Blog / News from Bob

The Myth that we get over Loss and the Truth that we can Find Peace

Category :
Date : December 28, 2017

The message that is shouted out to us from a very young age is that “you need to get over it”. This directive means that you aren’t to dwell on any loss more than a couple of days. You are supposed to move on with your life (whatever that means) and not “dwell” on sad thoughts and feelings.

We hear these false narratives: When one of your loved one’s dies, a couple days off work or school is all you need to return to regular life. Crying is ok at funerals and a few days after that, but you better buck up soon because no one is going to join your pity party.

We are expected to not only get over the loss, we are expected to do so faster than the speed of light. The pain of trauma is something we are supposed to avoid. We are taught that sad and angry feelings are to be expelled from our hearts; that these thoughts and feelings are evil and will only weigh us down. Any discussion about the loss only brings up a state of being upset. Those feelings will only bring you and those around you down. So, it is best not to even glance at painful memories.

This erroneous belief system is created by societies throughout the world. The rulers of these societies want to keep the work force working and the populace free from examining their inner worlds. An insight free populace is also an ignorant one. Ignorance is not bliss, it keeps us uniformed of what is really going on.

The myth that we get over loss creates mental health issues. When we feel that we are not working through the so-called steps of healing grief fast enough, we suffer from low self-esteem. We suffer from increased anxiety because we fear we are not grieving correctly if we aren’t seamlessly walking through denial to anger. We also suffer from depression when the world is telling us one thing about our loss (Get Over It Now!) and we are feeling the opposite (I miss her so much, I cry every night).

I am a therapist who has been in private practice for thirty years dealing with grief and loss issues. I want to tell you that grief is not a straight ahead, linear, methodical process. It is more like a roller coaster ride that goes on for an infinite period. It is not like the ending of a movie where all conflicts are resolved, and the curtains close as the credits role.

I also see the trend where physician prescribe anti-depressants and anti-anxiety medication to patients who are mourning the loss of loved one. These patients aren’t clinically depressed or anxious in my opinion, they are grieving which is a normal process; not one to be medicated for.

The only way you can “get over” loss is to get amnesia or die. My guess is that you don’t want to do either. If you have any memory about your loved one or a traumatic event, you can be triggered to feel sad, angry, frightened and other feelings. It is normal long after a loss has occurred to be triggered by anniversary dates of the death of your loved one. Therefore, “getting over” loss is not actually possible.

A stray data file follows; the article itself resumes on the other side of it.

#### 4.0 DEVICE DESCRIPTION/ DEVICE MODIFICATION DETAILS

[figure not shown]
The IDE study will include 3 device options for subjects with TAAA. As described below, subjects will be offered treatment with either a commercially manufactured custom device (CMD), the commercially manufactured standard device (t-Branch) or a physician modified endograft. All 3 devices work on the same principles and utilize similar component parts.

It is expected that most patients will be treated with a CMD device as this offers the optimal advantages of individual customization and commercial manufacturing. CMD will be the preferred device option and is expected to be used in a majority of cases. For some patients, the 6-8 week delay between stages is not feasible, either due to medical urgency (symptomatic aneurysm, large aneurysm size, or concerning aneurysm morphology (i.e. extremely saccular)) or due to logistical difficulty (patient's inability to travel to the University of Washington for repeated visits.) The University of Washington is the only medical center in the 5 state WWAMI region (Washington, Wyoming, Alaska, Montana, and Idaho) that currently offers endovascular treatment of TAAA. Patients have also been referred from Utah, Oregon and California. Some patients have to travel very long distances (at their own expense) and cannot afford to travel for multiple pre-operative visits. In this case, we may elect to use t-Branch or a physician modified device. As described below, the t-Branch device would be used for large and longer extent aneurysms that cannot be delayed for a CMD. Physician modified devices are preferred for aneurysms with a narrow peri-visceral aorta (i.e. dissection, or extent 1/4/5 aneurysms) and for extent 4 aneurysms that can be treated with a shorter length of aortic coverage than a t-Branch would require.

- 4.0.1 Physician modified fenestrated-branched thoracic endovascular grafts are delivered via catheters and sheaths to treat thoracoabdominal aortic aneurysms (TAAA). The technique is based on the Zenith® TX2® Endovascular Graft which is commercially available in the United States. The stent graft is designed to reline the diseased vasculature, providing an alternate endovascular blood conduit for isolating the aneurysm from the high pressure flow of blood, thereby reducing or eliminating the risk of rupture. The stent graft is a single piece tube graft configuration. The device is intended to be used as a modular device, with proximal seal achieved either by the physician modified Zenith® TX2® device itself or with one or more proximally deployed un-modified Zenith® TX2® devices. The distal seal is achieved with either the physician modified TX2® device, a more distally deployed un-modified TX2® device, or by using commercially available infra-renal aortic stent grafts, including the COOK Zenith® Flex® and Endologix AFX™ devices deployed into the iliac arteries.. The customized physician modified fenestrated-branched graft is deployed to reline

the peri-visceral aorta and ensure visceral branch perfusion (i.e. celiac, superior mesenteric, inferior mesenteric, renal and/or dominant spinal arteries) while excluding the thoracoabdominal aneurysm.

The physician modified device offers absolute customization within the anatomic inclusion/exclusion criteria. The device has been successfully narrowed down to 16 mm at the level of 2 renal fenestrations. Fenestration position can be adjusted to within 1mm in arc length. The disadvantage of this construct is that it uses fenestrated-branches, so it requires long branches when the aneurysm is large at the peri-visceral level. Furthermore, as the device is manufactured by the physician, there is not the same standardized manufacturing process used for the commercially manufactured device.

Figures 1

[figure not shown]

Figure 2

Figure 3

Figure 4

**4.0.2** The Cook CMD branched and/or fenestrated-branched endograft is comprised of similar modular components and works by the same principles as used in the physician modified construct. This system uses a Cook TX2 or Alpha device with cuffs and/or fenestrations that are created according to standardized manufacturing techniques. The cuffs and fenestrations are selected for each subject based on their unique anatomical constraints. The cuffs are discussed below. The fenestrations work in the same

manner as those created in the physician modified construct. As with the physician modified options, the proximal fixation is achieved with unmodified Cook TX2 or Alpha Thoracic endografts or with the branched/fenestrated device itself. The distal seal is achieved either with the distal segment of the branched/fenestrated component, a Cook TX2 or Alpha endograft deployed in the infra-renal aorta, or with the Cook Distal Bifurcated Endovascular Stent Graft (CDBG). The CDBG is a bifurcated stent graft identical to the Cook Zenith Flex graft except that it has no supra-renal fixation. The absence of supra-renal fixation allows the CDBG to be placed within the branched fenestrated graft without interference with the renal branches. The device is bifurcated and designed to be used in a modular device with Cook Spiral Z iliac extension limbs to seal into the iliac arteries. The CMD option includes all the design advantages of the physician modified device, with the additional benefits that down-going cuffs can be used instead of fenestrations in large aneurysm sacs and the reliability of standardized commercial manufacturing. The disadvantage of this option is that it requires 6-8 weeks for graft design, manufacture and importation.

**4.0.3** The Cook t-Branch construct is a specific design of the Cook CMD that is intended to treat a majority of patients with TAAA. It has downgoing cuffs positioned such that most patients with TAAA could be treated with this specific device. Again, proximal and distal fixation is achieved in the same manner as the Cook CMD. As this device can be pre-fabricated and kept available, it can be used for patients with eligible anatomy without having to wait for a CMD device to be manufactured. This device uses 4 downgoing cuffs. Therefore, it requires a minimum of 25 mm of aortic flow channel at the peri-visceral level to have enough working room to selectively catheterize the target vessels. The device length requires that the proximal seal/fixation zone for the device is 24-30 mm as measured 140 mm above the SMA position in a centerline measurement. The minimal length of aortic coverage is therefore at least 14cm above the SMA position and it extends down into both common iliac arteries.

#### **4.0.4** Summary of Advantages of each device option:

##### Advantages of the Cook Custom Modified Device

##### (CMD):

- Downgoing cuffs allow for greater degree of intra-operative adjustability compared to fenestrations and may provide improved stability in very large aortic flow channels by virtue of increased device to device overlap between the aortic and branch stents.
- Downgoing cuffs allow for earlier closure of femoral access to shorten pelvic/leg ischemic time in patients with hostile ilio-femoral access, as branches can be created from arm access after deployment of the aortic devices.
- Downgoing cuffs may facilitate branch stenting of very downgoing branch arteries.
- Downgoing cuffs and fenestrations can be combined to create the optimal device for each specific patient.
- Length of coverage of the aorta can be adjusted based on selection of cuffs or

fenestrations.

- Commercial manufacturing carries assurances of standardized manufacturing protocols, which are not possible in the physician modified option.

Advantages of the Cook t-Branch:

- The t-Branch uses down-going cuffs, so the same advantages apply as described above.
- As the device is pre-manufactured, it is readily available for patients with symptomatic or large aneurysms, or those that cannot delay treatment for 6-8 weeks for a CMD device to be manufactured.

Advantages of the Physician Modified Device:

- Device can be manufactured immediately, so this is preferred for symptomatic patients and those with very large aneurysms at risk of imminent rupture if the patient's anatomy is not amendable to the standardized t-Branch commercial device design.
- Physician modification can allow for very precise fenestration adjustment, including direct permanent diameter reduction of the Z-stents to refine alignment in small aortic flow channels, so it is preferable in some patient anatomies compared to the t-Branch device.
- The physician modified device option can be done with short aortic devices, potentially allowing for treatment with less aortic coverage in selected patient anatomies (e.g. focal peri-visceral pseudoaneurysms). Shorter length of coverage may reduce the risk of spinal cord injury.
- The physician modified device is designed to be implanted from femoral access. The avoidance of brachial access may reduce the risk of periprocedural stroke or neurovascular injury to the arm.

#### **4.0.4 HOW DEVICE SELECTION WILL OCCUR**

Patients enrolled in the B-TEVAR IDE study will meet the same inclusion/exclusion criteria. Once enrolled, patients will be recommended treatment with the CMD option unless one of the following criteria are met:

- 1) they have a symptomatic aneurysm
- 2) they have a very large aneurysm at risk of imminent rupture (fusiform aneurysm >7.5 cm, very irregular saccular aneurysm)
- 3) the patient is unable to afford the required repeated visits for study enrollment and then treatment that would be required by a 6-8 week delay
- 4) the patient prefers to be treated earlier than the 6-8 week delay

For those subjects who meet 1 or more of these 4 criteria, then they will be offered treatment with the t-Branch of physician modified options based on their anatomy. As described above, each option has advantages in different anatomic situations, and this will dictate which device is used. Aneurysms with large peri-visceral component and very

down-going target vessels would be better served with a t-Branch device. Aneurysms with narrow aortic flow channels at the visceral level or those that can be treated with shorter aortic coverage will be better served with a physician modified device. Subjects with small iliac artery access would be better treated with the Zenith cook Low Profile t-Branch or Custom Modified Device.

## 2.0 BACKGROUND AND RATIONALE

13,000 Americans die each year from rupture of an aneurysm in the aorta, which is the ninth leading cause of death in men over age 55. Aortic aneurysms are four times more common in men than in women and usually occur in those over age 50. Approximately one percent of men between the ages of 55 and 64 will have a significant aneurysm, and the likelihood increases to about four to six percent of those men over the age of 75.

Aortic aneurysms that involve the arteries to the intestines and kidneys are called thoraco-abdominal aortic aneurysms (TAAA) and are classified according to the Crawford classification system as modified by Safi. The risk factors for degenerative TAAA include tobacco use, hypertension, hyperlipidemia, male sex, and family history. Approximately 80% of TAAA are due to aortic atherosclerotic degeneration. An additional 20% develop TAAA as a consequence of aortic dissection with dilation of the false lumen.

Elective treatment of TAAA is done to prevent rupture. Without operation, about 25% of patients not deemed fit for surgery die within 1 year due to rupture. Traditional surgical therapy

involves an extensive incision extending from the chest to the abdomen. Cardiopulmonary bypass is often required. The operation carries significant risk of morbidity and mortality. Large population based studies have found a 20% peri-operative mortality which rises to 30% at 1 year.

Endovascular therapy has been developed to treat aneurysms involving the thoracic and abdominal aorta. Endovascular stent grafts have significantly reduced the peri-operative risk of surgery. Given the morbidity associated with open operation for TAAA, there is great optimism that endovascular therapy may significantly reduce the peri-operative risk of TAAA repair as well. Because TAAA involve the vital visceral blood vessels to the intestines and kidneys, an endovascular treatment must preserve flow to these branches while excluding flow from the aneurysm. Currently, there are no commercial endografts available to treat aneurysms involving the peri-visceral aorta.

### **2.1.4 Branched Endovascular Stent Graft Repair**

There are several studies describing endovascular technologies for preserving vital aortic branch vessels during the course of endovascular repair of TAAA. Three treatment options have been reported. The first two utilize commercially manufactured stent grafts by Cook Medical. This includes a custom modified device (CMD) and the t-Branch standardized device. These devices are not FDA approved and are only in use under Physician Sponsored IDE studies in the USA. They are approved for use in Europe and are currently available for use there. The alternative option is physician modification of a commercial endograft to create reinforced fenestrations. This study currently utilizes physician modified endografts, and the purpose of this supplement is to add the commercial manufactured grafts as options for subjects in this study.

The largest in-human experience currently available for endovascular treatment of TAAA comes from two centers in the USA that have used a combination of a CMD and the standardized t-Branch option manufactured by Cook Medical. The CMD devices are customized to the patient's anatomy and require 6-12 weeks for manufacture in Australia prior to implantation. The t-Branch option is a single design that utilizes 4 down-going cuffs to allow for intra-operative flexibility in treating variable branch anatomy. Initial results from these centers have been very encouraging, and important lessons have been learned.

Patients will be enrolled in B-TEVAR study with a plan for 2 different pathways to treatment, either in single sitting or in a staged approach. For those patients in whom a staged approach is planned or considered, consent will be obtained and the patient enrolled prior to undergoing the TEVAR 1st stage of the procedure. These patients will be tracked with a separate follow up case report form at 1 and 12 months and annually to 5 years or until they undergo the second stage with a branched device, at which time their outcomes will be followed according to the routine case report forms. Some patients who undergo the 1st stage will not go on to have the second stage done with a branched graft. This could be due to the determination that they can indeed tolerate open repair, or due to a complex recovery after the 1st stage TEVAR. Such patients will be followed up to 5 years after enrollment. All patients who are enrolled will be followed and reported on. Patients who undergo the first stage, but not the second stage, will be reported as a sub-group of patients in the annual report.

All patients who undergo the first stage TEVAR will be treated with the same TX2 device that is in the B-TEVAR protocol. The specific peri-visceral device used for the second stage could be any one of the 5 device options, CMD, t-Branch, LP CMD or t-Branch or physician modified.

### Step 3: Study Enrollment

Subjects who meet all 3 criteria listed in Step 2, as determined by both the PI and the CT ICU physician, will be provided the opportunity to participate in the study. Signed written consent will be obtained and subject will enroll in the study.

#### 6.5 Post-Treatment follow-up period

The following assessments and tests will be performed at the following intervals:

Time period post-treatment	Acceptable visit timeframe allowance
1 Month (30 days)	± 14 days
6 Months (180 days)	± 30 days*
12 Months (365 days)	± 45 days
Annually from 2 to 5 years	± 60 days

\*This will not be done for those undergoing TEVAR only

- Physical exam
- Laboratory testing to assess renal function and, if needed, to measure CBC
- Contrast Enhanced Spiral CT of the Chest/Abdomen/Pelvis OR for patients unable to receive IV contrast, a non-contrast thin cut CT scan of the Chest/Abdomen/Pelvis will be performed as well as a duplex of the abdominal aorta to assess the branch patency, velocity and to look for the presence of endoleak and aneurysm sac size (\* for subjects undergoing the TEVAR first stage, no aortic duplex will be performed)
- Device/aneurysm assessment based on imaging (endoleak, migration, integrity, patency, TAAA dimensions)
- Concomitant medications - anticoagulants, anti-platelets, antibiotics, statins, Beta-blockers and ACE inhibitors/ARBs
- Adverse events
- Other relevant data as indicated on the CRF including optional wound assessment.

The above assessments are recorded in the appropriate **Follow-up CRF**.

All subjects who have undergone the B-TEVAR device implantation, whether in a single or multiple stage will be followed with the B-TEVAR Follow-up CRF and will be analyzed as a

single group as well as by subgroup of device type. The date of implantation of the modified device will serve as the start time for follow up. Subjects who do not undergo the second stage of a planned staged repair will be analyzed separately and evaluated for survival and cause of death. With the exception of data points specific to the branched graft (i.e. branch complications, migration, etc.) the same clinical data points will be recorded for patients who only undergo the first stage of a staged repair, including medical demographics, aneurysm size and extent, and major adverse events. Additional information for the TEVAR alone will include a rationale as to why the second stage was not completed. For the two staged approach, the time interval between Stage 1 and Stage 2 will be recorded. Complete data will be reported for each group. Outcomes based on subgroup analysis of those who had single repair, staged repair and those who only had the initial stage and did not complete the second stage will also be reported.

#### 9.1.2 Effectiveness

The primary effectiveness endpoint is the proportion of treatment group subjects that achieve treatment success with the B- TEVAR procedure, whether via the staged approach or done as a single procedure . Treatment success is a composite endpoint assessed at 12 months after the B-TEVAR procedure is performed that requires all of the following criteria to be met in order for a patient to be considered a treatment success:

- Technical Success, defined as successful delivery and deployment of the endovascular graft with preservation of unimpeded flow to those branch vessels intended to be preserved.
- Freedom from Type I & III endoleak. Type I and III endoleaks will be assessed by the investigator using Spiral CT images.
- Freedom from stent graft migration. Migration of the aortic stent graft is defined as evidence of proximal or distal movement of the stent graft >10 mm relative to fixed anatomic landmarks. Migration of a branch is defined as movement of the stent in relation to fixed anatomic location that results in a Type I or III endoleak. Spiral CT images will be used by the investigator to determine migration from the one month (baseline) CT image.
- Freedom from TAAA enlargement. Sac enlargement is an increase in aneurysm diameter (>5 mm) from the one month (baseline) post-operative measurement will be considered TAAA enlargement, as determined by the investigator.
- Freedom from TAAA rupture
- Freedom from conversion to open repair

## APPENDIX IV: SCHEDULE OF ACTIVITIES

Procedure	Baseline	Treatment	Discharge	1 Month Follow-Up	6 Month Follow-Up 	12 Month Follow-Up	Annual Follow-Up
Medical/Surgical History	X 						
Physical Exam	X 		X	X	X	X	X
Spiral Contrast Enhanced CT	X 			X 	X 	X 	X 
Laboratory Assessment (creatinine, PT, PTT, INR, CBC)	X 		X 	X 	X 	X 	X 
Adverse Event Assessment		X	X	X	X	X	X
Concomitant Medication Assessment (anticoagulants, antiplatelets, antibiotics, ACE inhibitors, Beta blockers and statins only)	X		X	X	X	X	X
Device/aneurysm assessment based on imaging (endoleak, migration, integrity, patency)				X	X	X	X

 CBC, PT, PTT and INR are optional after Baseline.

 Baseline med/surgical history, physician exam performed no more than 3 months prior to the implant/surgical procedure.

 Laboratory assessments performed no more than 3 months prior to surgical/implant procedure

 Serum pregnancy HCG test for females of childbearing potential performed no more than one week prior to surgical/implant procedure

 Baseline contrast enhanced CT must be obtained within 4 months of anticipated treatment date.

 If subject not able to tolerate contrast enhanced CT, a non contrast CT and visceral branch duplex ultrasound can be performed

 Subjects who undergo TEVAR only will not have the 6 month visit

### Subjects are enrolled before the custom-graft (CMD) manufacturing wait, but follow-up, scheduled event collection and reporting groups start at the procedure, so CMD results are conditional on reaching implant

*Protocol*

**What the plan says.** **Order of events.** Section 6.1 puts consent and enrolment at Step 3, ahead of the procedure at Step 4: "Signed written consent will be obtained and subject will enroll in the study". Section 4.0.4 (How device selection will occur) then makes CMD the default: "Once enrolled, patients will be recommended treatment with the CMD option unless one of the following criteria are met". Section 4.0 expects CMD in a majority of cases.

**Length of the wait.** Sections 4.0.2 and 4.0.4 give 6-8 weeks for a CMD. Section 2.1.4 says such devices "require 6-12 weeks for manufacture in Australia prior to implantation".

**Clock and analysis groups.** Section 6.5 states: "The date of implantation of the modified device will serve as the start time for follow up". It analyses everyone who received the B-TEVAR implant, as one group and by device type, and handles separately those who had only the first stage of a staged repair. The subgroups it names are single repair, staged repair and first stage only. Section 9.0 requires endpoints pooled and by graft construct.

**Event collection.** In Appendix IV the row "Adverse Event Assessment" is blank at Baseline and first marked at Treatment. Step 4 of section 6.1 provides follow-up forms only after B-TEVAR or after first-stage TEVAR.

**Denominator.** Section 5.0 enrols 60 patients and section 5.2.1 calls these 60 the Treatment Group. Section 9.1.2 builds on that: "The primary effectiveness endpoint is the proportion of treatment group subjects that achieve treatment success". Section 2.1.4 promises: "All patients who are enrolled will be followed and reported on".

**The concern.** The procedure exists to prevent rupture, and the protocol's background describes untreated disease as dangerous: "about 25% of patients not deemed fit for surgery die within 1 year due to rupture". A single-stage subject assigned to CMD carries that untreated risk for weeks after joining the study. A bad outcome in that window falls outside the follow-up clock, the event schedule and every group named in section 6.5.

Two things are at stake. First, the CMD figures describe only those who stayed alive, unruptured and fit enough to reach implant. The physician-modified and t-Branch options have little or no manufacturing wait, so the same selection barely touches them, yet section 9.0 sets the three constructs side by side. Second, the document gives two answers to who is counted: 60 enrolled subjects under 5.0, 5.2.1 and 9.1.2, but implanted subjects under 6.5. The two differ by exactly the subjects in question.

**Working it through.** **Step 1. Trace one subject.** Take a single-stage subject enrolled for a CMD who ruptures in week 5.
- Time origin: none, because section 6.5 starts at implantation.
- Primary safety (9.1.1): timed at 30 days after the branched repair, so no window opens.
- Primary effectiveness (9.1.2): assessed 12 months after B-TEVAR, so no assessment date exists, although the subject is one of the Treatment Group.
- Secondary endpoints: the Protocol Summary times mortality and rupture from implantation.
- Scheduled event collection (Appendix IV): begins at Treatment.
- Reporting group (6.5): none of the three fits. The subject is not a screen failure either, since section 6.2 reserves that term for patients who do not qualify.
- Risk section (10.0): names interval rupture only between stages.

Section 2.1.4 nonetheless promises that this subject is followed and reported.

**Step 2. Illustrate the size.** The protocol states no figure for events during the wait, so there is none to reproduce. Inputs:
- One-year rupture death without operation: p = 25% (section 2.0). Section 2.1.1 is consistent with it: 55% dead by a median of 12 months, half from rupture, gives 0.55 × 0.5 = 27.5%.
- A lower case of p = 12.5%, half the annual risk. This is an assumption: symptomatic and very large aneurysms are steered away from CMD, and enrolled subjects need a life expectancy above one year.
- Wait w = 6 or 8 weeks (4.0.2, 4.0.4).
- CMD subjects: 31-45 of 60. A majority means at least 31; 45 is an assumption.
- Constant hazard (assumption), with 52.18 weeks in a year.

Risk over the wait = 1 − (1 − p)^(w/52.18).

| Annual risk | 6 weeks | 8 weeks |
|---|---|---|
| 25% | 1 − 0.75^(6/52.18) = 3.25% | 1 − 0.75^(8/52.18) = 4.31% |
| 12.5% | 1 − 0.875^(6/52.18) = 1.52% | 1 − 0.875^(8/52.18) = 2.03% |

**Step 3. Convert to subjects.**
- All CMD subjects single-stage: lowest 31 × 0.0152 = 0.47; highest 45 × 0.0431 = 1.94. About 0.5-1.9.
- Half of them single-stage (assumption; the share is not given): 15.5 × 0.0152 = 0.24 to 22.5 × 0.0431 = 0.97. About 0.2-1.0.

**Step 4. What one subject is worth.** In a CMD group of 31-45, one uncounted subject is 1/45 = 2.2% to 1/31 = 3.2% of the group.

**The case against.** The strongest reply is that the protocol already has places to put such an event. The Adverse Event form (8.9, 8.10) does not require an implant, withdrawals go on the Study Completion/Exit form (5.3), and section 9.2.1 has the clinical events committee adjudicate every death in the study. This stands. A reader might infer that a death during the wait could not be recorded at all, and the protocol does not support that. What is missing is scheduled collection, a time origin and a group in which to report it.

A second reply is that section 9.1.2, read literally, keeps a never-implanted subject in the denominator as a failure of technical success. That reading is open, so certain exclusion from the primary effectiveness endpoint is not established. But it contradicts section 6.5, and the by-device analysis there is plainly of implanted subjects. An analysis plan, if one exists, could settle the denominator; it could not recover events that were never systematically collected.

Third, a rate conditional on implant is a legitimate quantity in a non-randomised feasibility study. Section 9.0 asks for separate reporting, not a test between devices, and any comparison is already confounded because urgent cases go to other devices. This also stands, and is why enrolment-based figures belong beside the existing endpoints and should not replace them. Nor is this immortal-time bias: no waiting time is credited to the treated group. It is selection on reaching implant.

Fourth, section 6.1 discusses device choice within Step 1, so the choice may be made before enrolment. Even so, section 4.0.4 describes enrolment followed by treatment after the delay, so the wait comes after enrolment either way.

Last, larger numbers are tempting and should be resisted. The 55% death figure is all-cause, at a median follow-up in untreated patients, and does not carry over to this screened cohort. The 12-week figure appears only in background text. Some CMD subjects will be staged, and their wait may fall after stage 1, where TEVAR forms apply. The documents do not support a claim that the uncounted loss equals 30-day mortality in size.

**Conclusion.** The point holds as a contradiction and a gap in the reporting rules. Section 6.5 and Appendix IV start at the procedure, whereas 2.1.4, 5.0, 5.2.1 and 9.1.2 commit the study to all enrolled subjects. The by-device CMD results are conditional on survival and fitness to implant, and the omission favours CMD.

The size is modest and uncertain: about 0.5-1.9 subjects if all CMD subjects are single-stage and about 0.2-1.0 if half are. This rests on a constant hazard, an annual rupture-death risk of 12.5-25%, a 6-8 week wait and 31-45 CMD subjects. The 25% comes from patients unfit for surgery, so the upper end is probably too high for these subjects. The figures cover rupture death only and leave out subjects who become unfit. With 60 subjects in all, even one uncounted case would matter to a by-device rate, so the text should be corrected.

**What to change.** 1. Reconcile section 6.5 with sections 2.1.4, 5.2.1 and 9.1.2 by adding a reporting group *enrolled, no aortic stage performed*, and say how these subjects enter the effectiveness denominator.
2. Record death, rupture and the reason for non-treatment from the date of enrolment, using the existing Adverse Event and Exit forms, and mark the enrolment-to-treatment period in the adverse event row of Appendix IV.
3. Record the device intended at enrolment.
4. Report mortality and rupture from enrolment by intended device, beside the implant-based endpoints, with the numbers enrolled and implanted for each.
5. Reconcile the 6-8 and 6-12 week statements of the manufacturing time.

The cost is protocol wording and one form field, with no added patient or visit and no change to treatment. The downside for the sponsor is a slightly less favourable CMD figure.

We can grieve our losses, learn to find peace with the memories and the feelings that come up by:

• Finding words to say to yourself when these intense memories and feelings come up. Examples of this are- “My mother just died last week. Of course, I am overwhelmed with her loss”. “That happened long ago, I’m a stronger person now.” “I don’t have to spin the would have, could have, should have thoughts. I know I did the best that I could at the time.” “I am sad that my loved one is never going to come back, but my life is going pretty good right now.” “I can always feel the spiritual presence of my deceased loved one. I just have to open that door.” “I am no longer being hurt by my abusive relative. I am safe and I help others find their safety.”

• Go to a grief support group or individual therapy to deal with loss.
• Exercise regularly because moving your body has been proven to improve mood.
• Create your own support groups to regularly discuss your losses and grief.
• Time does heal and using that time to promote your healing will help.
• As you face grief, the immediate in your face intensity will move to the background over time.
• Remember that grief doesn’t end, it evolves as you grow older and wiser.

Please share your experiences here Thanks!!!

Opt In Image
Letting Go of Grief
Move Your Body to Rock and Soul

Letting go of Grief: Move Your Body to Rock and Soul teaches you how to work through your losses. These losses could be the death of a loved one, the end of an important relationship or other trauma. Grief is an evolving process and you will learn what the term acceptance means. It means that you will always have the option of honoring your loss, but you don’t have to be continually consumed by it. In this book, you will learn to find a landing place in your heart for grief. You will learn to embrace the pain instead of being afraid of facing it.

Written by

Bob utilizes his life experiences as well as professional ones to connect and assist with clients. Bob holds a Masters Degree in Social Welfare that he earned at the University of Kansas in 1979. His California License number is LCS 11087.He has been featured in The San Francisco Chronicle, The Miami Herald, The Dallas Morning News, The Hartford Courant, Natural Health Magazine, The Library Journal, Grand Magazine, Lee’s Summit Journal and He is an expert on the Oprah/Dr. Oz owned and he is a frequent contributor to the highly regarded

Leave Your Comment